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I followed the directions from: http://www.rsyslog.com/doc/debug.html

I put the following in /etc/rsyslog.conf:

$DebugLevel 2
$DebugFile /root/RSYSLOG.txt

then I try:

kill -USR1 `cat /var/run/syslogd.pid`
kill -USR2 `cat /var/run/syslogd.pid`

It appears there isn't a rsyslogd.conf.

I check the RSYSLOG.txt, it remains 0 bytes in size. I don't know what else to do.

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This article should show how the "debug on demand" function works in rsyslog. It has been tested and verified with rsyslog 6.1.0 (v6-Devel) on Fedora 13 (steps may vary on different OS). It is assumed, that rsyslog is already working on the system. On notes regarding the installation and configuration, please take a look at the documentation. Debug on Demand is available since version 4.5.7.

To get this option working, we need to enable it first. This is done by enabling it and specifying a path for the debug log file. Open up a terminal with root rights and use the following commands:

export RSYSLOG_DEBUG="DebugOnDemand NoStdOut"
export RSYSLOG_DEBUGLOG=/somepath/example.log

The first option enables the "debug on demand" itself without standard output. This is necessary to have it disabled when starting the service. The second option specifies the path and name of the log file.

Now we have to stop the rsyslog service, before we are ready. Use the following command:

/etc/rc.d/init.d/rsyslog stop

We have now stopped the service and need to start it again. In the current configuration we need to start rsyslog as a foreground application. Due to it being much simpler to configure it this way, rsyslog needs to be a foreground application for "debug on demand" to work instead of a background service. Start it again as foreground application with the following command:

rsyslogd -n

Open up a second terminal (again with root) so we can enable or disable the "debug on demand". Use this command:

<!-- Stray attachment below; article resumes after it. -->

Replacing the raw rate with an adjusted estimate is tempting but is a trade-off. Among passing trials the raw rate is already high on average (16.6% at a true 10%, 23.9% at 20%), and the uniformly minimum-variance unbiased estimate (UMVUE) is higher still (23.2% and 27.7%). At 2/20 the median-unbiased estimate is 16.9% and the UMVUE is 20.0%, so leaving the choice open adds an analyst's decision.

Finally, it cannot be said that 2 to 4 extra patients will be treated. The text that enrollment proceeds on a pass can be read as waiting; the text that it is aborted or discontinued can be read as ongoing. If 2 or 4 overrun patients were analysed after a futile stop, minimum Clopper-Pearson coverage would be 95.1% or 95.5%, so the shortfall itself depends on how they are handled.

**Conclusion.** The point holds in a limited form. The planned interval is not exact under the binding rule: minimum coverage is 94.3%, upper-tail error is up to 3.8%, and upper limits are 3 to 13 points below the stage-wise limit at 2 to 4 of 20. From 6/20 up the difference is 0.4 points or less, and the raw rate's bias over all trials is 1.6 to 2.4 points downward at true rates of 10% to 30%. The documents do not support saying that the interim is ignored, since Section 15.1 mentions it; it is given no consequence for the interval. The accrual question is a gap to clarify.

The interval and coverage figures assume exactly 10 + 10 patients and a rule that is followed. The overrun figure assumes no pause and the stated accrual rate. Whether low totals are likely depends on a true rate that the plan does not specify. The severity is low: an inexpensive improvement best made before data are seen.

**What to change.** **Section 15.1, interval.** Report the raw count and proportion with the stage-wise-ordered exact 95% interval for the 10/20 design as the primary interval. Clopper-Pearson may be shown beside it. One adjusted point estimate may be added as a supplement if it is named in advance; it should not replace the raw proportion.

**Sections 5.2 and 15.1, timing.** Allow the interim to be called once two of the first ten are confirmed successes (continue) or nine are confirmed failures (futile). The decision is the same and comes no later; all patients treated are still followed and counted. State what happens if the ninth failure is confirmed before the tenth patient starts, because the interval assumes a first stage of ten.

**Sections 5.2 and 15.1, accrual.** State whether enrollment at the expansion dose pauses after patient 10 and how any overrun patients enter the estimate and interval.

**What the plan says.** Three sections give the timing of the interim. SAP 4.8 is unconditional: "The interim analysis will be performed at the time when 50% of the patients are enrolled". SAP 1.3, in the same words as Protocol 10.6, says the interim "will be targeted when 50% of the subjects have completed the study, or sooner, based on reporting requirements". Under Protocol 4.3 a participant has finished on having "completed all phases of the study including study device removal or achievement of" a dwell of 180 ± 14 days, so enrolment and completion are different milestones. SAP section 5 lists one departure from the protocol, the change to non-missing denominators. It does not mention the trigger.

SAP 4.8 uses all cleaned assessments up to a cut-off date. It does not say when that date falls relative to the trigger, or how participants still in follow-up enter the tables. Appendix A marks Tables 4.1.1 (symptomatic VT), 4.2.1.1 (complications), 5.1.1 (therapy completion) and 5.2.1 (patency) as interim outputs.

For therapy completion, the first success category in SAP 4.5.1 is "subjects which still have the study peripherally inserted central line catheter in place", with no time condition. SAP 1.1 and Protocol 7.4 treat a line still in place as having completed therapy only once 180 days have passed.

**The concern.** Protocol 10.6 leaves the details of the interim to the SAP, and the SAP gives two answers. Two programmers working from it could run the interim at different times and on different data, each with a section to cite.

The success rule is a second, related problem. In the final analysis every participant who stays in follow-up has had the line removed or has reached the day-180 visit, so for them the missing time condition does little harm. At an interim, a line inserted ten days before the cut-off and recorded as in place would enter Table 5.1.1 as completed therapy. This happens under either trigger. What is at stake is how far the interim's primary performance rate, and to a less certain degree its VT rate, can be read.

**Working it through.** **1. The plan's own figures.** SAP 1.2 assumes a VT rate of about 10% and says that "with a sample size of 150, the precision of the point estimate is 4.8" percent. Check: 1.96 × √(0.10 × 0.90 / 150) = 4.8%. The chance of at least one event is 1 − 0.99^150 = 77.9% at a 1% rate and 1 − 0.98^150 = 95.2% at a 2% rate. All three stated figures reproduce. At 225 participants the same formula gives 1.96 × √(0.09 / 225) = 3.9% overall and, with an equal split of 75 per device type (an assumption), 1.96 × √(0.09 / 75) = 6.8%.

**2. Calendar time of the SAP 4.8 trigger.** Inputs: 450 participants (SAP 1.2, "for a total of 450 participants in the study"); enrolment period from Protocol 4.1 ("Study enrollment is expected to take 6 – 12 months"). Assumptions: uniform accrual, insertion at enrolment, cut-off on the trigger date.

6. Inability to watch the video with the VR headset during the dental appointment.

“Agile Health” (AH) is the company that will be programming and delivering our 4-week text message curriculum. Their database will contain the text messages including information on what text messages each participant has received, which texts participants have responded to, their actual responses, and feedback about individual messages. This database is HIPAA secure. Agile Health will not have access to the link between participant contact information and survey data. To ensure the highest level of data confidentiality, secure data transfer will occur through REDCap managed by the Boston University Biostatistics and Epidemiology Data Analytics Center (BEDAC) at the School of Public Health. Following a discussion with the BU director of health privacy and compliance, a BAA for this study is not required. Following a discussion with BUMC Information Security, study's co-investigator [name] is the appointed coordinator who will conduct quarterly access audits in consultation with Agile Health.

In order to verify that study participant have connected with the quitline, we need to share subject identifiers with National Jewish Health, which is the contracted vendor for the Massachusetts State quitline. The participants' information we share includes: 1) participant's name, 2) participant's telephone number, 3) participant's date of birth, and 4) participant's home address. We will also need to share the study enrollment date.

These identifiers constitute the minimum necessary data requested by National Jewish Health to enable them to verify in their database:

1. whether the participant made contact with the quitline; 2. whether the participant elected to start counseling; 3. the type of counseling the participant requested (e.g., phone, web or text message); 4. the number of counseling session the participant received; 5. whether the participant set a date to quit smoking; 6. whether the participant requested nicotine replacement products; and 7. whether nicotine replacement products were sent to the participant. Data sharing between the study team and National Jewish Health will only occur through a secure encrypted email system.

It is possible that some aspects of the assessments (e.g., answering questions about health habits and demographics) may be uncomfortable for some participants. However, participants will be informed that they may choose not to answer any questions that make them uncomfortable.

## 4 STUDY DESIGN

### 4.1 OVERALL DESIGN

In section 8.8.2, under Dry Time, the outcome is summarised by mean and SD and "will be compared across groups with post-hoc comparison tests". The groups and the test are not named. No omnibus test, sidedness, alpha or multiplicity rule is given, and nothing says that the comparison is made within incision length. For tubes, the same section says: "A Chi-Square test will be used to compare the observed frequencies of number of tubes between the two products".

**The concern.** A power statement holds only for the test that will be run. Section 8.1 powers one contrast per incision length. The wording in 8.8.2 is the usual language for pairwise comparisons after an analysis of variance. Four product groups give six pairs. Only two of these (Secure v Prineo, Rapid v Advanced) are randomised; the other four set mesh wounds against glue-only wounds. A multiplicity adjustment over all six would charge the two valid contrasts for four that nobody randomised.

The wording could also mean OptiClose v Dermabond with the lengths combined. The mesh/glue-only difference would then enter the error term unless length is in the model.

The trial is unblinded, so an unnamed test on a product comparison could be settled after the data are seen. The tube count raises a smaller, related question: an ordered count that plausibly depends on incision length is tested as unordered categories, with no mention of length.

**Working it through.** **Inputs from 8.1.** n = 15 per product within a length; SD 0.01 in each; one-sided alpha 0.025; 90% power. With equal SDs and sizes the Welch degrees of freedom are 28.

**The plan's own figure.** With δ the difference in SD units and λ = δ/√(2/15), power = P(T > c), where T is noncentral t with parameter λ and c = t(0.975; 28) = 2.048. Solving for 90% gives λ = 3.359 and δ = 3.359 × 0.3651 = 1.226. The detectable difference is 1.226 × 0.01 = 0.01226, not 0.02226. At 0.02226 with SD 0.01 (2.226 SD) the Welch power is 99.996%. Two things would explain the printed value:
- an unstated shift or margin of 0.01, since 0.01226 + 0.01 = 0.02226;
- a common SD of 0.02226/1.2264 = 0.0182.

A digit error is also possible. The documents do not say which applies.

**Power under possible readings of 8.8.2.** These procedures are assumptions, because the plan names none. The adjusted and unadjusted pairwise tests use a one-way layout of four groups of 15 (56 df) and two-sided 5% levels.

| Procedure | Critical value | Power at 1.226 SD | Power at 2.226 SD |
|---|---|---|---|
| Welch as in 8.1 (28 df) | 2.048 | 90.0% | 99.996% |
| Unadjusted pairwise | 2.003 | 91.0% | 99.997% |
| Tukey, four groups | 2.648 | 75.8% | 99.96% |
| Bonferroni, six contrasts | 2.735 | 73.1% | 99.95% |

kill -USR1 `cat /var/run/rsyslogd.pid`

Using this command once will enable the debug mode. Using it again will disable it. Please note that you definately need "-USR1″ else the rsyslog will be really killed. Further make sure to use the backticks. These are important.

That’s it basically. You can now review your "debug on demand" log files.

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1

I tried to use the Debugging method above in the rsyslog.conf file but just got errors in the logs about $DebugFile etc. not being recognised as a command.

My solution was to follow the process detailed for on demand debugging here.

It's a bit long winded but at least it worked.

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  • 1
    This is crap, just like the rest of rsyslog's documentation. Didn't work for me. And this simply doesn't work if you want to know how things are going on while rsyslog is loading, i.e. if you want to know how rsyslog reacts to what is written in the configuration file. – OmarOthman Jul 6 '16 at 14:48
  • @OmarOthman I feel the pain... – confiq Mar 20 '18 at 12:37

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